When the listed building restrictions were originally introduced the compensation for not being to do exactly as you wished with your house was that the government would provide grants towards maintainence.  Obviously successive governments have seen these funds as an easy target when seeking cost cuts and so despite the legitimate limits on changes still being enforced, the cost of the work was now largely borne by the owner.

So the news that English Heritage are atleast providing matched funding to the tune of £210,000 for much needed repairs and conservation work to the beautiful Hagley Hall in Worcestershire is to be very much welcomed.  Now, if only they could perhaps prise open the coffers of the lottery funds to provide further grants we might actually be able to claim that we truly support our built heritage.

Full story: ‘Hall will undergo £420,000 makeover‘ [Express & Star]

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Castle Howard benefits from ‘stay-cations’

Castle Howard, Yorkshire (Image: Wikipedia)

Despite fears that country houses would suffer during these turbulent times it seems that at least one has bucked the trend and reported a 17 per cent year-on-year increase in vistor numbers.  Staff at the grade-I listed masterpiece by Vanbrugh and Hawksmoor had expected the worse and sensibly shelved plans and looked for cost savings in anticipation of a financial shortfall which failed to materialise as the phenomenon of the ‘staycation’ boosted visitor numbers.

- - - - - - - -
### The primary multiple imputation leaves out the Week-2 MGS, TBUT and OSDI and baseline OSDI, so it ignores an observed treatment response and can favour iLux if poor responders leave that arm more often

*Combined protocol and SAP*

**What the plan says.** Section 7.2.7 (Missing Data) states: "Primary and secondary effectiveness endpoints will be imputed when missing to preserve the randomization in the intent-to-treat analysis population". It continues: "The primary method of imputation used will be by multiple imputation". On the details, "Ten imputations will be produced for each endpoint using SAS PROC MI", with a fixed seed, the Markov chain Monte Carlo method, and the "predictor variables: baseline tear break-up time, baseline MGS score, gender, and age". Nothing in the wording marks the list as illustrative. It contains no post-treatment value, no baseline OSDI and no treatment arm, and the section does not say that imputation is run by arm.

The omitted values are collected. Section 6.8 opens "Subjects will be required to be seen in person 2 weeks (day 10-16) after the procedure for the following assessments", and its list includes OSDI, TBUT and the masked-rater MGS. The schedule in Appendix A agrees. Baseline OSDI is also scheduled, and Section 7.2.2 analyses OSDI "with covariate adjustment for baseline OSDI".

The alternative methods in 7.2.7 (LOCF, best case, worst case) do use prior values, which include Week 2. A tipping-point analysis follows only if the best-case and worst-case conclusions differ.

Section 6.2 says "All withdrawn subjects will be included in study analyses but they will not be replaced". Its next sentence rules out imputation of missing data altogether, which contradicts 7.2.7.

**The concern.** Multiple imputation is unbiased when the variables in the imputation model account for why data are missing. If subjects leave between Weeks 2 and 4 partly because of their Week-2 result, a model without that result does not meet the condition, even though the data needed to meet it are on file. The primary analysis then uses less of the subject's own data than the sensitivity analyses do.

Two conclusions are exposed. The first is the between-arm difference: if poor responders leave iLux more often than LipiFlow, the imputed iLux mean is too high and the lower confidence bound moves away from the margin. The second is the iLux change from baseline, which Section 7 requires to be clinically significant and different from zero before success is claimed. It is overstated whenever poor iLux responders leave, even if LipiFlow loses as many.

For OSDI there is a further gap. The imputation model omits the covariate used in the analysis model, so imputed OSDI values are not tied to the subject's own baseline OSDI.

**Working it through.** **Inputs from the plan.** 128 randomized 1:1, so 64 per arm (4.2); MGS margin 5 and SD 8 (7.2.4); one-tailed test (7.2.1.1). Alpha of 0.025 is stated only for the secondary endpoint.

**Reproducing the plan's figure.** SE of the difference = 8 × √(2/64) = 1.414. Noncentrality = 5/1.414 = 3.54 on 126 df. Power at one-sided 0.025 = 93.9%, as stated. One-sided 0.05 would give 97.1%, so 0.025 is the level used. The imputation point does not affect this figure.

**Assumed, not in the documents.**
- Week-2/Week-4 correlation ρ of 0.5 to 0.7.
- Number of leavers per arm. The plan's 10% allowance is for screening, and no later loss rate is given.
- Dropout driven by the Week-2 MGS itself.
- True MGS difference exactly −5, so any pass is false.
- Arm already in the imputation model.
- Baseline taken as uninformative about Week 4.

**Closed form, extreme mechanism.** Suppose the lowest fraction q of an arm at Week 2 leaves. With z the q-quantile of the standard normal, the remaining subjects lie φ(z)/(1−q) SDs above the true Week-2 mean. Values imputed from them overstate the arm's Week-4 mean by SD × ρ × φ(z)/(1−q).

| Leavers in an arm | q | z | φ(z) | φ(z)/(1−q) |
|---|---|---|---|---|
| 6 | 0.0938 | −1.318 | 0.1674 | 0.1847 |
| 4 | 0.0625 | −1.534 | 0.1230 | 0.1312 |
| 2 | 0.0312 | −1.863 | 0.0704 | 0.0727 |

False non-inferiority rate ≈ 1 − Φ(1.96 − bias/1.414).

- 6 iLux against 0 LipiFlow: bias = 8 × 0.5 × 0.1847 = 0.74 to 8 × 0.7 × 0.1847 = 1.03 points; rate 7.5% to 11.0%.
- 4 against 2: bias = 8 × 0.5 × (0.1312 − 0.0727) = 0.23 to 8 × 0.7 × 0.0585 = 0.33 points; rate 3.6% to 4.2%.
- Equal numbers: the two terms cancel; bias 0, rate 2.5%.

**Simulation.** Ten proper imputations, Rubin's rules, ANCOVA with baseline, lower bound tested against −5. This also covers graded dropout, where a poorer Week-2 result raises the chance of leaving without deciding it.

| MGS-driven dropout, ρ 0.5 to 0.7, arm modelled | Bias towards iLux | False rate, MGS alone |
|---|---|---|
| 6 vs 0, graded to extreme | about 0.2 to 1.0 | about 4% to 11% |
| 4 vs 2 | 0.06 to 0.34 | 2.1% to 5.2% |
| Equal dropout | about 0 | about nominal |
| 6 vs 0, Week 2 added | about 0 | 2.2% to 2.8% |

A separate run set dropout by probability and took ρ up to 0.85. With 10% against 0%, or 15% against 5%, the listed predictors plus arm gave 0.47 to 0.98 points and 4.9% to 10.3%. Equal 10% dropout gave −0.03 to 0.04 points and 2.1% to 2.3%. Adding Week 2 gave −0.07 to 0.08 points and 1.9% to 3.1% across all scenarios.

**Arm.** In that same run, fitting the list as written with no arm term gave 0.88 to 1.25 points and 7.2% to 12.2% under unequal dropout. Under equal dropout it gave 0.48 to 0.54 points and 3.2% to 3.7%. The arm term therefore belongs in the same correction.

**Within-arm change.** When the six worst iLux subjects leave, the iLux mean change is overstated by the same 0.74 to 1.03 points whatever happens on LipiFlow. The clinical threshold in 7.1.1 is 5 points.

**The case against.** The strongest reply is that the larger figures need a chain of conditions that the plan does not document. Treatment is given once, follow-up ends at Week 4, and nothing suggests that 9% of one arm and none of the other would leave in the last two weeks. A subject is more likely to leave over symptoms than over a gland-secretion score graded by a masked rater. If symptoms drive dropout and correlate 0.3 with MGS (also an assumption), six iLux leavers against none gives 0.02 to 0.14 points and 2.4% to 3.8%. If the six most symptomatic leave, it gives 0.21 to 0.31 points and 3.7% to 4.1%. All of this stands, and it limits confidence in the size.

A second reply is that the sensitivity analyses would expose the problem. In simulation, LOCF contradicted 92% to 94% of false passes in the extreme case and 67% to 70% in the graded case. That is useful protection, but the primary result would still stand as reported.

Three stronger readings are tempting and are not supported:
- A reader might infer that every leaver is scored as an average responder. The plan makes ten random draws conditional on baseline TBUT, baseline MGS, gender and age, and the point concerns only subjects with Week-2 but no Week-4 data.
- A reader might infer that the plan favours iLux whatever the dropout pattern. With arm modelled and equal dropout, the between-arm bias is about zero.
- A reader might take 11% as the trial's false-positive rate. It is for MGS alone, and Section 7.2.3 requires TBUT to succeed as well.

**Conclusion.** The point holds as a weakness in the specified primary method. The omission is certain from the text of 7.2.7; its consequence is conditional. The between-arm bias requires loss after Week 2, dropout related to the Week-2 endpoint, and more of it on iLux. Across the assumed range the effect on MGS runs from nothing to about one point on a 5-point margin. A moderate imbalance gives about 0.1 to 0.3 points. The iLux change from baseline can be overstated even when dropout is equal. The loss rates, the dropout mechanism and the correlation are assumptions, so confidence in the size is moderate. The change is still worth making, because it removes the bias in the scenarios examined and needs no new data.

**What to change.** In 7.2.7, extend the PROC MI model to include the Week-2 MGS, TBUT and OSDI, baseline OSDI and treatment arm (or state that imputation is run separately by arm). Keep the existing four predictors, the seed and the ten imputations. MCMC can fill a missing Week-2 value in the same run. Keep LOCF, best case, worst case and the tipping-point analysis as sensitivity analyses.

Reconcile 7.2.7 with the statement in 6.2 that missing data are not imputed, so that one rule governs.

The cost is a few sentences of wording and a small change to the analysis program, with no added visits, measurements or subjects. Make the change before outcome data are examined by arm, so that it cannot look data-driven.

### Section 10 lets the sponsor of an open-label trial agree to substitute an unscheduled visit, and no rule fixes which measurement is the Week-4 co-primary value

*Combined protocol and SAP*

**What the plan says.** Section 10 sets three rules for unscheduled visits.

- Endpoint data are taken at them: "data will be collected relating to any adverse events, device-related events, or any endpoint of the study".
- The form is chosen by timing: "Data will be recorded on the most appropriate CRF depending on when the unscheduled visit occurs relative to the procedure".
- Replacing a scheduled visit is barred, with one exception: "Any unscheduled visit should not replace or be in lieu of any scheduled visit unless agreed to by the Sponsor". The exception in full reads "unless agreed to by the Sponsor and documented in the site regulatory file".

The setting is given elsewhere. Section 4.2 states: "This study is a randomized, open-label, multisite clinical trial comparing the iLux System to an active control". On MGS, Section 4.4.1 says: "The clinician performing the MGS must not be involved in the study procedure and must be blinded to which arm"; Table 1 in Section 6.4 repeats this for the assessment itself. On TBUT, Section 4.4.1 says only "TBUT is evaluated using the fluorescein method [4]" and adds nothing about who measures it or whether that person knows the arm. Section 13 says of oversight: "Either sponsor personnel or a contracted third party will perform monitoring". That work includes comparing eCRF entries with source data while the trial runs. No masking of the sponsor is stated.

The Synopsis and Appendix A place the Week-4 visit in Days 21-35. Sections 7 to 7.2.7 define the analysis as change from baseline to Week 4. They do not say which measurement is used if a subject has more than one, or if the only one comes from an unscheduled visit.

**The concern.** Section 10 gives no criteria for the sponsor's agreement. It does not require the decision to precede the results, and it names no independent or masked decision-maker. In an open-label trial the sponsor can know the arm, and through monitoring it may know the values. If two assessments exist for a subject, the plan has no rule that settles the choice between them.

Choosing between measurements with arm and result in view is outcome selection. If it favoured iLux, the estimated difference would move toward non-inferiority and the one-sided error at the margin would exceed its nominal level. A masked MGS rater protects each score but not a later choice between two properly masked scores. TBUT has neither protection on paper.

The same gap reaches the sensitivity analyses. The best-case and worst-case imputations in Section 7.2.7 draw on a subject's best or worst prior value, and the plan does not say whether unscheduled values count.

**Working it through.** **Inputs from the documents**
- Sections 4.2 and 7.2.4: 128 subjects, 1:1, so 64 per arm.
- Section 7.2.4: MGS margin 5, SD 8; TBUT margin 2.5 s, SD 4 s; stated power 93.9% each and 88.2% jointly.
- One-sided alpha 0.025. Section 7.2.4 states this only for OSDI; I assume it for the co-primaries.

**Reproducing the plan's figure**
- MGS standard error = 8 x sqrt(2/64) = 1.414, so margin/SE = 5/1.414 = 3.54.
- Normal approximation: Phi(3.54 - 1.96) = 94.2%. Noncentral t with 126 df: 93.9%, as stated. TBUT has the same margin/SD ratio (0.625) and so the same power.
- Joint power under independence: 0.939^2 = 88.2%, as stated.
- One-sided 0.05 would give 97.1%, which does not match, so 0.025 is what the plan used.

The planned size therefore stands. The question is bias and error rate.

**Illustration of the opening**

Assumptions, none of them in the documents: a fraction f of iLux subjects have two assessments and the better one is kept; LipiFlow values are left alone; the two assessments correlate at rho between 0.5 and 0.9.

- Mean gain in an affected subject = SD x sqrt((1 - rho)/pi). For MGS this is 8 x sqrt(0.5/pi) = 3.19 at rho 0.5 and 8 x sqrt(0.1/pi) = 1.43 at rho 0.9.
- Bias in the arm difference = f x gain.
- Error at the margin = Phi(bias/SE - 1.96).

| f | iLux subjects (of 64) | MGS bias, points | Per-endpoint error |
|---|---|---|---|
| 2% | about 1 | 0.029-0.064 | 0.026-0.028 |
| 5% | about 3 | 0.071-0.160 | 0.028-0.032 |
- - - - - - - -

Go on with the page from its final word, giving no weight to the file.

The need to re-examine budgets and expenditure at the beginning of the year has probably been a blessing in disguise for many houses as they have had to focus on the essentials and hopefully will now have a clearer idea of the most effective areas to spend their money.  One can only hope that the new awareness of these efficiencies will be maintained to ensure that our heritage has the maximum amount of money available to ensure they continue to be enjoyed by future generations.

Full story: ‘Visitor numbers up at Castle Howard, near Malton‘ [Gazette & Herald]

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Staley Hall to be restored – sort of

Stayley Hall, Stayleybridge

There appears to be an end in sight for the sorry saga of the neglect of Staley Hall in Staleybridge.  After being derelict for over 50-years, the grade-II listed, 400-year old house has been subject to indifference and some council apathy which has led to arson and massive deterioration in the fabric of the building.  All that remains now are the outer walls – all roofs, interior walls, floors, and decoration have been lost.  The building has reached such a poor condition that – although it pains me to say it – the developer’s proposal to demolish the shell and then reconstruct it as the facade for apartments does seem to be the only viable solution.

All this might have been avoided if the local council had taken this issue in hand at any time over the last few decades – such negligence is unfortunately all too common up and down the country as hard-pressed planning departments face budget and manpower cuts.  Unfortunately it’s the nation’s heritage which pays the price.

Full story: ‘‘Saddest house in England’ to be turned into flats‘ [Crain’s Manchester Business]